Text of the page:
The face of a caregiver takes many forms. These faces are weathered and weary. Battered and often near broken. Hopeful, yet knowing. They live within a paradox, which is forever changing; the only constant is the expectation of change.

Just like military spouses that are dealing with the rollercoaster of deployment; the emotional turmoil of workups, and becoming adjusted to life within the walls of a new normal; so do caregivers face these tortuous emotions. However, deployments eventually end, the life of a caregiver remains.

There is a difference between these scenarios though, our Wounded Warriors, their loved ones have already returned home. The happy reunion that so many of us expect, were altered at some point by the tragedies of war.

The following is an example of one of those stories; rather voices, as you read through attach a voice. These are people, and their voices could have easily been our own.

Shannon Knower, the proud wife of retired SFC James Knower, shares her story. “We were both very social people. We loved to sing karaoke and go out with friends. We didn’t do a whole lot without each other. I loved to shop and vacation. Once a year I would go to Vegas with my mom and aunts.”

In July of 2012 Shannon and James lives would forever change; over the course of several days James was impacted by multiple IED blasts, though he had no visible wounds. Not wanting to let others know of what his body and mind was beginning to do, James toughed on. Two weeks later, in a meeting about an upcoming mission James knew he couldn’t continue faking his health, he couldn’t and wouldn’t put his soldiers at risk because his body and mind was failing. James was beginning to endure memory issues (so bad that later during a battery of tests he couldn’t list any five farm animals), he was beginning to lose feeling in his arms and face. James learned after being removed from his role in combat that he had suffered a brain injury and pinched nerves.

Subsequently, Shannon found herself quitting her dental assistant job; so she could care for James. Shannon continues sharing, “Being the wife of a wounded warrior is a lonely place to be. I gave up my 17 year career to stay home and take care of Jay. I have lived in the same town my entire life. My whole family is here, my kids were all born here, and my life is here. There are days I wish we could pack up and move as far away from here as possible. Some days being surrounded by family, I have never felt more alone in my entire life.”

As much as others try to understand, they don’t. They don’t wake up in the middle of the night with James as he experiences another PTSD episode, Shannon continues “PTSD is a scary word and a very scary world. It is confusing, its loud, its messy, its untrusting, its explosive, its ups and downs, it’s quiet and calculating, its happy and sad, its anger, its frustration, its sleepless nights, its pain, its tears, it’s never remembering, its blackouts and breakdowns, it’s throwing things and slamming doors, and it is our life. PTSD is real, these guys are not faking it to get out of their jobs and they aren’t doing it to live off the government or get free family retreats.”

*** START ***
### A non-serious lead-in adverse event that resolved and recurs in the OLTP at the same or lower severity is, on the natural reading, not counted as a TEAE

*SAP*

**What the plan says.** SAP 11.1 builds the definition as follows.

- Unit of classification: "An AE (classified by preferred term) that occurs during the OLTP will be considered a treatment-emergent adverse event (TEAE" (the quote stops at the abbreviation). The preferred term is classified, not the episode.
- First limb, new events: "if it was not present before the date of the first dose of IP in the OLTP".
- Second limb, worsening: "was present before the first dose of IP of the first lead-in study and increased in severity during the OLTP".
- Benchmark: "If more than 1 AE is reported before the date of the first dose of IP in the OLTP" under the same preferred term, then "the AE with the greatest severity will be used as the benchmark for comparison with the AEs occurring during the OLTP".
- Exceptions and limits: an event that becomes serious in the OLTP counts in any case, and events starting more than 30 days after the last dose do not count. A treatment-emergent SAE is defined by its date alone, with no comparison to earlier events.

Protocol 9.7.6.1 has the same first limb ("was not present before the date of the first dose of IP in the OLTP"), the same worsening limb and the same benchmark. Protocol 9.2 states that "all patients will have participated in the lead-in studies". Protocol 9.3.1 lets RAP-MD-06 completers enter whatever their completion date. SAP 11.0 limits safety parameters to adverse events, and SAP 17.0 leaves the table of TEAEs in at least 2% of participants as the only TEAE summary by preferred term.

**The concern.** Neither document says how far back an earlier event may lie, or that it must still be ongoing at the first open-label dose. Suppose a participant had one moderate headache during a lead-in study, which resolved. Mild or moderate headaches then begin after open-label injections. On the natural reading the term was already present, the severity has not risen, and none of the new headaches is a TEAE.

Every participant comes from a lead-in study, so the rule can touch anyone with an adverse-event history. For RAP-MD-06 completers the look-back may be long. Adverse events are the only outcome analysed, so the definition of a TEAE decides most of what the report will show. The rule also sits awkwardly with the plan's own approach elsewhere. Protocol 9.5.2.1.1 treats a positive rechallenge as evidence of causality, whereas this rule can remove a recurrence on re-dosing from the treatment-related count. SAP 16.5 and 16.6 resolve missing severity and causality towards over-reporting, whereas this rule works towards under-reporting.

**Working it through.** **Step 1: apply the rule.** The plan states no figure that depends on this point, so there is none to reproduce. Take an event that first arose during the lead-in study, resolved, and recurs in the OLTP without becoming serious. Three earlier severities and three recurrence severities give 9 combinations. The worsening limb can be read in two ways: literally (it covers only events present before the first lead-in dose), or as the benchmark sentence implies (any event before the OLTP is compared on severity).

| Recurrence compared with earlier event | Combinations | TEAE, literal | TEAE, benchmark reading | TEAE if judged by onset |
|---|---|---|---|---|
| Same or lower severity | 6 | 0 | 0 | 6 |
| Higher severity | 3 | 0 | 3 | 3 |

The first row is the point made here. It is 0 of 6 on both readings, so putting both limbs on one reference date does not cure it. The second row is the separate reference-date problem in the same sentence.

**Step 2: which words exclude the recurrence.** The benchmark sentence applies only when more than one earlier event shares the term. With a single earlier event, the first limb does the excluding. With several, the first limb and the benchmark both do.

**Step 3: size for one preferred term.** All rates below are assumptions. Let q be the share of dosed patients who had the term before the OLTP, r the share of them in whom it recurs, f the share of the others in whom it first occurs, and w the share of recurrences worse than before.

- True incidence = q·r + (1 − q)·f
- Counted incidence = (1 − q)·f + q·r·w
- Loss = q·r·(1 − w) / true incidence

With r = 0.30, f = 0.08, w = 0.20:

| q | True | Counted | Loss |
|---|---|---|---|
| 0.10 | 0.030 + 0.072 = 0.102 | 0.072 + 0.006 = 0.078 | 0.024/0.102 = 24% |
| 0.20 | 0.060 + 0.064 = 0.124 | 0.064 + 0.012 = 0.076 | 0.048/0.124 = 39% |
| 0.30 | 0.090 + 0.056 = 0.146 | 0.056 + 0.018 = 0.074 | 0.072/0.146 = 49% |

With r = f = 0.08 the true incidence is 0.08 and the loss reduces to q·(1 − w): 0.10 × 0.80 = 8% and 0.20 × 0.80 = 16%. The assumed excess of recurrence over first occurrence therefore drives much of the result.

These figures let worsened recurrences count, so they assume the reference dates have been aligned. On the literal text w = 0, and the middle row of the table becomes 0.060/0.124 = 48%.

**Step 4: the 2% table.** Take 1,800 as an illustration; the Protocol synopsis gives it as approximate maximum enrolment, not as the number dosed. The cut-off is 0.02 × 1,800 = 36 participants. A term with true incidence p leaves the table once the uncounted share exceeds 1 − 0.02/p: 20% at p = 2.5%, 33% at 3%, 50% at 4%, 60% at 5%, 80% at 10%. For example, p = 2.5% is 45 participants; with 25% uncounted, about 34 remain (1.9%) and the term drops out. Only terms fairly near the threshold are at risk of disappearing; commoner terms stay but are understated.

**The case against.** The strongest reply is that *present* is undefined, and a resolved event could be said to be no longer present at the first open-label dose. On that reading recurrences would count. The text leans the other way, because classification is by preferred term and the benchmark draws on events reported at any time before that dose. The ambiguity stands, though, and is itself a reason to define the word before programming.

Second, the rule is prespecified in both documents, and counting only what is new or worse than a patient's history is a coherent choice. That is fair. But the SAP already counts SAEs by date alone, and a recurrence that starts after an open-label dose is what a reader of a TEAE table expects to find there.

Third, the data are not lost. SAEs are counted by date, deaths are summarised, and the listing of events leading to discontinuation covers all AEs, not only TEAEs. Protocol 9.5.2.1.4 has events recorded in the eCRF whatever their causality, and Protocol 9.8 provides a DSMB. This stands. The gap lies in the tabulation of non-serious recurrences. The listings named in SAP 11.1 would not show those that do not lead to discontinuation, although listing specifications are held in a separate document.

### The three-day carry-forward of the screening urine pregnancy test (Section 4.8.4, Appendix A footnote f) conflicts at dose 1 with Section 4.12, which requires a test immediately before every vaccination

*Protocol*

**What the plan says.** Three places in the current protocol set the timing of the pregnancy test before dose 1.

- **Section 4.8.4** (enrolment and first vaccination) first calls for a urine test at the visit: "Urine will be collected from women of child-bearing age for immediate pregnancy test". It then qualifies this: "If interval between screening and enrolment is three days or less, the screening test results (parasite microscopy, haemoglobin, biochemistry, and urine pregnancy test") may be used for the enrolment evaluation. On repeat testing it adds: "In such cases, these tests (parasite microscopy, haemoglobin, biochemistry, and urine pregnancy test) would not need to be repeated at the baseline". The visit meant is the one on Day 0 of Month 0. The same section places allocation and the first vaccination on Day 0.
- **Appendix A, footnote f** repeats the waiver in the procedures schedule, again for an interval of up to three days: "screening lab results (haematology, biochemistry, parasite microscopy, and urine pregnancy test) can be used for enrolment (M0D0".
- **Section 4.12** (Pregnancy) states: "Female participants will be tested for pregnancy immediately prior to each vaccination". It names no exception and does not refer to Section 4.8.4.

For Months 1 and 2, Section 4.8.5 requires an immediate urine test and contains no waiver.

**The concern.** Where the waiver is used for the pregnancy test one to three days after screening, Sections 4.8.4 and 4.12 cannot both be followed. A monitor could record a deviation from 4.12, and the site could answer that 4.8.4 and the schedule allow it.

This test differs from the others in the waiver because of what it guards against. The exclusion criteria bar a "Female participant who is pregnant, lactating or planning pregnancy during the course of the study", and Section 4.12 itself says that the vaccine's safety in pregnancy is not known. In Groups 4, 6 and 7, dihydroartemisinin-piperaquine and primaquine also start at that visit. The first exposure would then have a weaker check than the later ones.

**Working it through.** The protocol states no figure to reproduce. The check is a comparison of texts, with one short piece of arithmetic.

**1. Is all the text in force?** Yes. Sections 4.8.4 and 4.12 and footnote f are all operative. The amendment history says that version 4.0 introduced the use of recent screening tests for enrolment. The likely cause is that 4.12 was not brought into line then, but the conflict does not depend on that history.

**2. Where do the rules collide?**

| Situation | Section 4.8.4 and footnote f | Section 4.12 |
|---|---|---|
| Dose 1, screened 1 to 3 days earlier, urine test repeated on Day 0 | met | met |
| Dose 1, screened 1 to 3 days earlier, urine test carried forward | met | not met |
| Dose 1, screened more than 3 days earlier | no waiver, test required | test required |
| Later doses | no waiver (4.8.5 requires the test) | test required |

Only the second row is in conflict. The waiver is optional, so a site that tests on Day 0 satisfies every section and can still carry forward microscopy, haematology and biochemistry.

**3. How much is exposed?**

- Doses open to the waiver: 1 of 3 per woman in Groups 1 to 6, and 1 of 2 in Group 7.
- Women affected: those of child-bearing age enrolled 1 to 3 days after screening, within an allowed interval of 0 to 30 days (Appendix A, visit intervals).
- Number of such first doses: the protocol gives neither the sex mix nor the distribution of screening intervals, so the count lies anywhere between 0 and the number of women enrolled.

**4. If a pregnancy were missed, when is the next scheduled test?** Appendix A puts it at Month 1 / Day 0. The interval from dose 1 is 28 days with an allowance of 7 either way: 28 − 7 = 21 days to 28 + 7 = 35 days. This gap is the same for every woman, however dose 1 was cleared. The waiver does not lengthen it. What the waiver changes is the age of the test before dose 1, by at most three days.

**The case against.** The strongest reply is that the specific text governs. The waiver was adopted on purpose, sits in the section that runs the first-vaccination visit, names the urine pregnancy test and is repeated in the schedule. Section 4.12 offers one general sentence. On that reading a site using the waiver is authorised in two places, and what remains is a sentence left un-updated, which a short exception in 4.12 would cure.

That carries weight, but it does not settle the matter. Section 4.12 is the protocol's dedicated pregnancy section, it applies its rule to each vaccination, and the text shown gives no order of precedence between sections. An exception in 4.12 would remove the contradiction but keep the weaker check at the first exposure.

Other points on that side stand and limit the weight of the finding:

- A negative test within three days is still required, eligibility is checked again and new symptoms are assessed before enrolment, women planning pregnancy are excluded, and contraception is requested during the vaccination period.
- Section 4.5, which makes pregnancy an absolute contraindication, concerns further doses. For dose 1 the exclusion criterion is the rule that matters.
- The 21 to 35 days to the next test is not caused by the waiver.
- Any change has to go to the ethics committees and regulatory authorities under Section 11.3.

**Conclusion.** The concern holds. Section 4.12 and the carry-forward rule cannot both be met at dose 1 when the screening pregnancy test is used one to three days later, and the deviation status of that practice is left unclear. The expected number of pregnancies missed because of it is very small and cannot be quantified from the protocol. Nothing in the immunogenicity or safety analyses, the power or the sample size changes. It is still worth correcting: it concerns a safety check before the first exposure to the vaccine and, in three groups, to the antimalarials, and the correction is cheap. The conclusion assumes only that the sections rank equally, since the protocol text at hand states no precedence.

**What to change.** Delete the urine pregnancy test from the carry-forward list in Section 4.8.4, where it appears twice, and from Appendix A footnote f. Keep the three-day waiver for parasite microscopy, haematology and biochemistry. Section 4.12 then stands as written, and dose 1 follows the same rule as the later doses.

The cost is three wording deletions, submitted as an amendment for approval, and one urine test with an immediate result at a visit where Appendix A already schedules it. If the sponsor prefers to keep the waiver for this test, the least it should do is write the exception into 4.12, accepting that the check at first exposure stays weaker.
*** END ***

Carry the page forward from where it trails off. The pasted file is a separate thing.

Others don’t understand his memory struggles, or the pains both emotional and physical that Jay feels. All things that take an affect on Shannon, and their core family. It can be exhausting, emotionally, to always be the one- his one; but to Shannon, James is more than worth it.

Truly, one of Shannon’s biggest support systems was found in an unlikely place- her ex-husband. Because of his love for their shared kids, and the kids love for their step-dad Shannon’s ex-husband has spent many nights looking for James; after James took off out of anger or frustration. Sometimes, after finding James, walking for miles together; because of James’ refusal to get in the car. Other family members help when they can, but like most time hasn’t stood still for them- life carries on.

James lives with invisible wounds; wounds that are easily overlooked by outsiders to the Knower’s world, because they aren’t seen. Just like the wind, air, or a higher being (if you believe in such) just because you can’t see them with your eyes, doesn’t mean they don’t exist.

Life certainly has changed for Shannon, and James since their marriage. Vacations alone are a thing of the past; being the social butterflies they once were, no more. Through all of the trials Shannon is still grateful. Grateful that James came home to her, maybe not who he was; but not so altered that accepting change isn’t worth continuing for.

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